Tokyo Game Centre #10: PunchMania

Tokyo Game Centre series

PunchMania: Fist of the North Star

The arcade cabinet stands about 6'2" tall, 34" wide (when facing the machine), and about 4' deep. The monitor is recessed into the cabinet a fair distance, and in the front of the cabinet are six orange, sturdy punching pads with red LED lights embedded near their hinges. The pads are at rest along the inside walls of the recession of the cabinet, lining the monitor. There are also two black plastic “special gloves” that rest in pockets on the front of the machine, which are normally tied with rope or chain to the arcade cabinet to prevent theft. The player is to wear these gloves while playing (although it is also common practice to play without the gloves, though this can scrape the knuckles).
Thanks, Wikipedia.

The gameplay is not all that complex. Pads pop up: punch the pads. While you’re punching — and for lengthy cutscenes in between — the screen shows characters from the anime Fist of the North Star. They seemed to be constantly bloody talking while I was trying to concentrate on punching. Seems like Konami really milked the license.

What first intrigued me about this cabinet was the “Mania” in the title. I thought it must be another game in Konami’s musical Mania series: Beat, Drum, Keyboard, Dance, and, err… Punch. An interesting direction to take things.

It’s not a rhythm game, though. Or is it? Is it just a move-your-hands-hit-the-buttons rhythm game like maimaiPara Para Paradise, or Jubeat — only without the music metaphor? Well, I found out the hard way that a rhythm game without the music is just Whac-A-Mole. Maybe rhythm games are a descendant of Whac-A-Mole — they’re Whac-A-Mole with a script, so you know what’s coming. That would be a cool way to play Whac-A-Mole.

If my earlier game centre subject Speed Basketball could only dubiously be called a videogame, Whac-A-Mole is surely even more dubiously included, and PunchMania, despite it’s disguise in a standing cabinet with a monitor, must be treading the same fine line between videogame and something else. It’s a fascinating line, though. Making sense of things is often about finding the edges, and you don’t know you’ve found them until you go over.


Nothing to do with videogames

I gather Fist of the North Star is about a guy who, in a post-apocalyptic future, develops a fighting technique which enables him to strike his opponents in just the right place to make their guts explode everywhere and their heads fall off and so on.

At university, I had a friend who was an advanced practitioner of several martial arts. He studied medicine into his fourth year before dropping out and re-enrolling in philosophy, to supplement his study of hand-to-hand combat. Soon after, he began to be taught drunken style kung fu, against his own knowledge, by a small Chinese man while high on LSD at an industrial techno nightclub in Birmingham called the House of God. After several meetings, the man asked him if he would like to learn kung fu. “Yes,” said my friend. “Good. I’ve been teaching you for six months.”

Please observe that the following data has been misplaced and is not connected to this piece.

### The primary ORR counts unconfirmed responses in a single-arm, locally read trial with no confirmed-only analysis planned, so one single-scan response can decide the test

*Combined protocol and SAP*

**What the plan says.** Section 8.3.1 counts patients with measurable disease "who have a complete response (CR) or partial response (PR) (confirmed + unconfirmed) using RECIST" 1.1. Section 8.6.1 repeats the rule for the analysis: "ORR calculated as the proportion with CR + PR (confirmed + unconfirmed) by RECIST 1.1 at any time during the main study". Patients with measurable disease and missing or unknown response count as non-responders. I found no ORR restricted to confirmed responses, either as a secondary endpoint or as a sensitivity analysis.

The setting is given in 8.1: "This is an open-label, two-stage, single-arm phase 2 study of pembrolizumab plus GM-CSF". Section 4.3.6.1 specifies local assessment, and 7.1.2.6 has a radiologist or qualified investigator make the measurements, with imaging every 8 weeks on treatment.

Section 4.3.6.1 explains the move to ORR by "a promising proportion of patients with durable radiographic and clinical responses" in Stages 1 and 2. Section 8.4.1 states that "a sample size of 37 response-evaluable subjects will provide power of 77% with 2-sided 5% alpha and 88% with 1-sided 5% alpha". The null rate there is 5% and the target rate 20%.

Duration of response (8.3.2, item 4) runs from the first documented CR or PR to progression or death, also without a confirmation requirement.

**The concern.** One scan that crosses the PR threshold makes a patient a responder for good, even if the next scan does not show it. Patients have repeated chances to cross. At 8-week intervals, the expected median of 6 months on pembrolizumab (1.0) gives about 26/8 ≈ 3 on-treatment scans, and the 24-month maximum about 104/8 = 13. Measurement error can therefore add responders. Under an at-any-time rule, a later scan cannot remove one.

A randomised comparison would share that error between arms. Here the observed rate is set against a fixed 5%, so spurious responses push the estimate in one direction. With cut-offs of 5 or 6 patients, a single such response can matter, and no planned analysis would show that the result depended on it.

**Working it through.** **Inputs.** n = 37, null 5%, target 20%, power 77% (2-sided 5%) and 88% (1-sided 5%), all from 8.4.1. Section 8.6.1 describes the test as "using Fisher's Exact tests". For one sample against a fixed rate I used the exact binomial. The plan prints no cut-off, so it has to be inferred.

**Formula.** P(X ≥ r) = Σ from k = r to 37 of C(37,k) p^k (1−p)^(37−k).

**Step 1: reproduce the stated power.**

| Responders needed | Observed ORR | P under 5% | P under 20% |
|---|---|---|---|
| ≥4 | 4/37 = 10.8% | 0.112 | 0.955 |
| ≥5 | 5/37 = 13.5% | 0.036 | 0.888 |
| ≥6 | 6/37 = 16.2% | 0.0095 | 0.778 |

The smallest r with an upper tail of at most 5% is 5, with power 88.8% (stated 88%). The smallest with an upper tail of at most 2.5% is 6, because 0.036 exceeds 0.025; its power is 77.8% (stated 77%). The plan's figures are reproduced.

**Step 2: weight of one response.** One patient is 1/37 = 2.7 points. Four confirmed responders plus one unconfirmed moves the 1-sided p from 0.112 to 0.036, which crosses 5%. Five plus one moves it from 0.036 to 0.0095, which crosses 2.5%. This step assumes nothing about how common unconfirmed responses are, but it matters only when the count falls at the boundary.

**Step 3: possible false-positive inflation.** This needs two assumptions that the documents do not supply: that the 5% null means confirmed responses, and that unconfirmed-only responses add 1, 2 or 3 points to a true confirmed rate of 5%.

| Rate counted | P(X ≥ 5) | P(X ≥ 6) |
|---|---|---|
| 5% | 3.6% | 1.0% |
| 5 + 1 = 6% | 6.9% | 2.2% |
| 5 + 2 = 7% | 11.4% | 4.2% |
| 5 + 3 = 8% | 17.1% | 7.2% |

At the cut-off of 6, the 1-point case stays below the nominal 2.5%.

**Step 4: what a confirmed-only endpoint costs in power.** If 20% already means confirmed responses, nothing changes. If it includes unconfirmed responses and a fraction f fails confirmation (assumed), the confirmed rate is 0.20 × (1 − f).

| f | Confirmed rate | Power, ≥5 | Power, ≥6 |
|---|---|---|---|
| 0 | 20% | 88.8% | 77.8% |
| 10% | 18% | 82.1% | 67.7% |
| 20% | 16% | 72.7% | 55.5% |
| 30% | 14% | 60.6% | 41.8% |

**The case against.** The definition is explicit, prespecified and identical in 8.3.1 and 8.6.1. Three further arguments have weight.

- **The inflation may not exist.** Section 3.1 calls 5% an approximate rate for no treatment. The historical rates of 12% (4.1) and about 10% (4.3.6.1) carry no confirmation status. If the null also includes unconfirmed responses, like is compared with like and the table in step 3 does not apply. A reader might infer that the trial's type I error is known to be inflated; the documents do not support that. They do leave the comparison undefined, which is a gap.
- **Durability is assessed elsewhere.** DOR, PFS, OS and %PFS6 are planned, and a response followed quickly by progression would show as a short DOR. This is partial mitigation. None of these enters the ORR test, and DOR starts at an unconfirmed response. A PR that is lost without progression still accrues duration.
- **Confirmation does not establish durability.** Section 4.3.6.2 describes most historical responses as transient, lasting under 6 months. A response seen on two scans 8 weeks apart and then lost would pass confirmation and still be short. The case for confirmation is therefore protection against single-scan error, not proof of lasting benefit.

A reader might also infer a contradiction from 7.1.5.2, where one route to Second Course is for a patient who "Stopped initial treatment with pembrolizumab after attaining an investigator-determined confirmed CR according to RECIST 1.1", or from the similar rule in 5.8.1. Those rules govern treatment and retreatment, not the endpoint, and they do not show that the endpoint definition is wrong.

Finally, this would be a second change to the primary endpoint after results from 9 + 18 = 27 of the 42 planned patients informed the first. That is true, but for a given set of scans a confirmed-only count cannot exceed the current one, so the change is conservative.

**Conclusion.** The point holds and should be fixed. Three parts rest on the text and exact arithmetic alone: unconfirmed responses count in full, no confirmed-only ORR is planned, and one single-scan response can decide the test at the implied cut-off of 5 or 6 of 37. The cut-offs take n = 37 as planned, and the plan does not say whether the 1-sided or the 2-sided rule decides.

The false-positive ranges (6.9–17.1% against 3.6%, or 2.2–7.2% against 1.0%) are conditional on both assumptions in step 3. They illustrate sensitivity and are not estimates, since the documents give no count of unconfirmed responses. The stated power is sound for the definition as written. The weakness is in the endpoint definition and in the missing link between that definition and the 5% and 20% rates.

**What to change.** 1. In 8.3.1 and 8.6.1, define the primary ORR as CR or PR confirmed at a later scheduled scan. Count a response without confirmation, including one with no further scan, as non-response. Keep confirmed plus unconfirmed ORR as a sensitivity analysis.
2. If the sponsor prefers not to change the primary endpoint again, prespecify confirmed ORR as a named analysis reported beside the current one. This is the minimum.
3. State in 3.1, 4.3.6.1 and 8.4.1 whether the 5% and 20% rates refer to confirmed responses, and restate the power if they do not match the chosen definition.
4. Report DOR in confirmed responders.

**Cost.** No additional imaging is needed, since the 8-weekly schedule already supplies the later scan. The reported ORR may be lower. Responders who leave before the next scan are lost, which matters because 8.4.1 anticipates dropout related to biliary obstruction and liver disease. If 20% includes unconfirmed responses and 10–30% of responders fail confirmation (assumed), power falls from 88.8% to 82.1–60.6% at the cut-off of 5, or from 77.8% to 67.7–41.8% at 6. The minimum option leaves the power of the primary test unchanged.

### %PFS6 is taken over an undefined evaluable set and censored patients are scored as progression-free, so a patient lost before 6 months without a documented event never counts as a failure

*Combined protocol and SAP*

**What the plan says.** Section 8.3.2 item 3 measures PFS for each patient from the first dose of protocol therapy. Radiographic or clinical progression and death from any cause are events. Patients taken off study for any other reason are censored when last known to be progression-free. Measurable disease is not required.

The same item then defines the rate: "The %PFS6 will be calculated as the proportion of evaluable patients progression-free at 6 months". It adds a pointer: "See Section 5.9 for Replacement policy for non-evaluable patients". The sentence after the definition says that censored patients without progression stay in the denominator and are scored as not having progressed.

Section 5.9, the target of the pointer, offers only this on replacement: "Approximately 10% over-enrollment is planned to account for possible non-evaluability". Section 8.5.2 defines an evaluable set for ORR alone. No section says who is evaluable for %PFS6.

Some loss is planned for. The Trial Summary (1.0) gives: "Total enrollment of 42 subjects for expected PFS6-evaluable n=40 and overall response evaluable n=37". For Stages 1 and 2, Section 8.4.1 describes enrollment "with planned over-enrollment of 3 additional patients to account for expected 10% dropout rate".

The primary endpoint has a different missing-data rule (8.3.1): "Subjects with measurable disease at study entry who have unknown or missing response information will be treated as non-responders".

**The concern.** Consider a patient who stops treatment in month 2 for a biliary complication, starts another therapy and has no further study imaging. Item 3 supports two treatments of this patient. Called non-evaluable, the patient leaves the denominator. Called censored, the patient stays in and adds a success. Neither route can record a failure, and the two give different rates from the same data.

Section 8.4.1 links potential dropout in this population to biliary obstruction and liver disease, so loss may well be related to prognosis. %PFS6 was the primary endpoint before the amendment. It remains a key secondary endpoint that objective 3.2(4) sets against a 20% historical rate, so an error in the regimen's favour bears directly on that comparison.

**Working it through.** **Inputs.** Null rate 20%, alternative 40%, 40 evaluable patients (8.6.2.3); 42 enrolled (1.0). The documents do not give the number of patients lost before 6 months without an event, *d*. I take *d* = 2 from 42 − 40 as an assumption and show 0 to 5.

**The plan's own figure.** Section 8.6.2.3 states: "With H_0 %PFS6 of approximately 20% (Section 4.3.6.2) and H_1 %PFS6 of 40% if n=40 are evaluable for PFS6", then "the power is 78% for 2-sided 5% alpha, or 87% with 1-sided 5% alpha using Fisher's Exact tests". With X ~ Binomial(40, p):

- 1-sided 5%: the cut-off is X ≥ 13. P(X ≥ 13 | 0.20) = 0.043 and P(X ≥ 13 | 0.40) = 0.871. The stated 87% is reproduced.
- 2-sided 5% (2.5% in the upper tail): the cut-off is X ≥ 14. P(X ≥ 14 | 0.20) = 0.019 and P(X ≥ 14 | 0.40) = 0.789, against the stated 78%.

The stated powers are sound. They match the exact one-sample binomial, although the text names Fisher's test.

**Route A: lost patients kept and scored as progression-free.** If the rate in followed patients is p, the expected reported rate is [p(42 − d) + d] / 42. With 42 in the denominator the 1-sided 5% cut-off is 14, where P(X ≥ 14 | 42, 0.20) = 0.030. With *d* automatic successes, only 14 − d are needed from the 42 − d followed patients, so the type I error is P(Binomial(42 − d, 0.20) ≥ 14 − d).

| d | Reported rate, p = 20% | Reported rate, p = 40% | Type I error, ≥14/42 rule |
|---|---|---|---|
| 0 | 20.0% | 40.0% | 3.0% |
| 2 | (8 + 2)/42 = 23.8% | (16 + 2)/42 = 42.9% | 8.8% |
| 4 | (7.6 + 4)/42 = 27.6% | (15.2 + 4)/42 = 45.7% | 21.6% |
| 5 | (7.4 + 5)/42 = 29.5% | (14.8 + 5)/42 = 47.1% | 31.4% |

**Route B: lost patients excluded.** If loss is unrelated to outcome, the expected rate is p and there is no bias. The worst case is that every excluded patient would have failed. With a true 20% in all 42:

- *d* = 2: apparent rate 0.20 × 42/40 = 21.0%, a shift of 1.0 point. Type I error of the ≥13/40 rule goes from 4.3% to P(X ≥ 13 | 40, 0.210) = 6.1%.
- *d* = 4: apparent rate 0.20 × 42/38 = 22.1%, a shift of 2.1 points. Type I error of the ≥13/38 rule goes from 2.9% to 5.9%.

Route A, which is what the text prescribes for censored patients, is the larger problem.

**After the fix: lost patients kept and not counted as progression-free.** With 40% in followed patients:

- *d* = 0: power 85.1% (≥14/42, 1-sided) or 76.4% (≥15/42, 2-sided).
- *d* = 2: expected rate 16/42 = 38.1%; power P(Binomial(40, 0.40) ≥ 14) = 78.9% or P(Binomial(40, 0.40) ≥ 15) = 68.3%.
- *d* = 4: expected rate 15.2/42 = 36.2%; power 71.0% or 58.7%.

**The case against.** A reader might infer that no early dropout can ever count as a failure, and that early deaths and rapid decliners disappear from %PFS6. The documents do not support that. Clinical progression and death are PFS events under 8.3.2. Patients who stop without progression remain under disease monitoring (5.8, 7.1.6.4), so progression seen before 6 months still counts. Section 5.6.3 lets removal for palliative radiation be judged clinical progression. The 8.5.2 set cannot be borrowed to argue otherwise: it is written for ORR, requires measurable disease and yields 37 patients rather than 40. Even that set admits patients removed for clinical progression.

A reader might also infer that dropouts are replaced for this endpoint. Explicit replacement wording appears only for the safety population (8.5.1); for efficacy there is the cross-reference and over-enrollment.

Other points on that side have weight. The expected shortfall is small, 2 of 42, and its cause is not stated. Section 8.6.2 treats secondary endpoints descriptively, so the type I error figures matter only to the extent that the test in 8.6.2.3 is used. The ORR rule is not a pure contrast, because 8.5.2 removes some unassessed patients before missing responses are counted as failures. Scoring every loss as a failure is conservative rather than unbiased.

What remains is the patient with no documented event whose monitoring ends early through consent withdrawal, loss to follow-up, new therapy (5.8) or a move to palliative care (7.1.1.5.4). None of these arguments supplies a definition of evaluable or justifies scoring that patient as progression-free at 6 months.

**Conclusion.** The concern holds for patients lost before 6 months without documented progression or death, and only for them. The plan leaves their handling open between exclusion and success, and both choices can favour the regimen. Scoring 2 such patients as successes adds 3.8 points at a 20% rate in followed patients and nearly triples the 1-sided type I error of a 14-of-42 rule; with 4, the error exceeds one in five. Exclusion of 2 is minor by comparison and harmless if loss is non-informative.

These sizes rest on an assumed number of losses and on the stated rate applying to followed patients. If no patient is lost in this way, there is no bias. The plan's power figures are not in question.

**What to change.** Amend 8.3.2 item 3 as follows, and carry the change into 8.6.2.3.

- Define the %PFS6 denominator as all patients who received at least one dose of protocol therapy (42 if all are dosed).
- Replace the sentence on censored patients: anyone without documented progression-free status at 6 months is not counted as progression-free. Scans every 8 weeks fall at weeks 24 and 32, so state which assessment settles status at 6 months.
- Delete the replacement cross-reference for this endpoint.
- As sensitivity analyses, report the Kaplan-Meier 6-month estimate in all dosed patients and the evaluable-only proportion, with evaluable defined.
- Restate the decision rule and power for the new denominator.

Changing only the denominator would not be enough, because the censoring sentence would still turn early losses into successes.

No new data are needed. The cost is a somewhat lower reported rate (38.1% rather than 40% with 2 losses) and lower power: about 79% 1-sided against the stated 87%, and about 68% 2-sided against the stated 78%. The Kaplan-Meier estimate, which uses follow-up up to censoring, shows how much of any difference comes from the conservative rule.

On my friend’s fridge, attached with magnets, were three photocopied charts, each showing an outline of the human anatomy. One was from a martial arts gym around the corner: it was a chart of five or six pressure points to force opponents into submission through extreme pain. One was from his old medical textbook, which he had annotated with dozens of similar pressure points which I presume he had identified himself. The third chart was from his kung fu instructor, now teaching him outside of the nightclub: it was a chart of hundreds more pressure points. This last chart was for acupuncturists — showing which exact regions of which organs, bones, and nerves could be stimulated from the surface of the skin, and which other body parts could be so affected.

I lost touch with my friend, but I heard that — in the interests of disciplined practice and thorough research — he worked for a while as hired muscle for a drug dealer, so that he had a ready supply of test subjects. The reason I’m relating this story is that if anyone was going to make someone’s guts explode everywhere by punching them in the right place, it was this guy. I heard no such reports, so I can only conclude that this North Star business is a bit far-fetched.

(My friend is now a chiropractor and masseur. Visit him at your own risk.)

(See all postcards from the game centre here.)




Photographer and writer covering Tokyo arcade life – the videogames, the metropolis and the people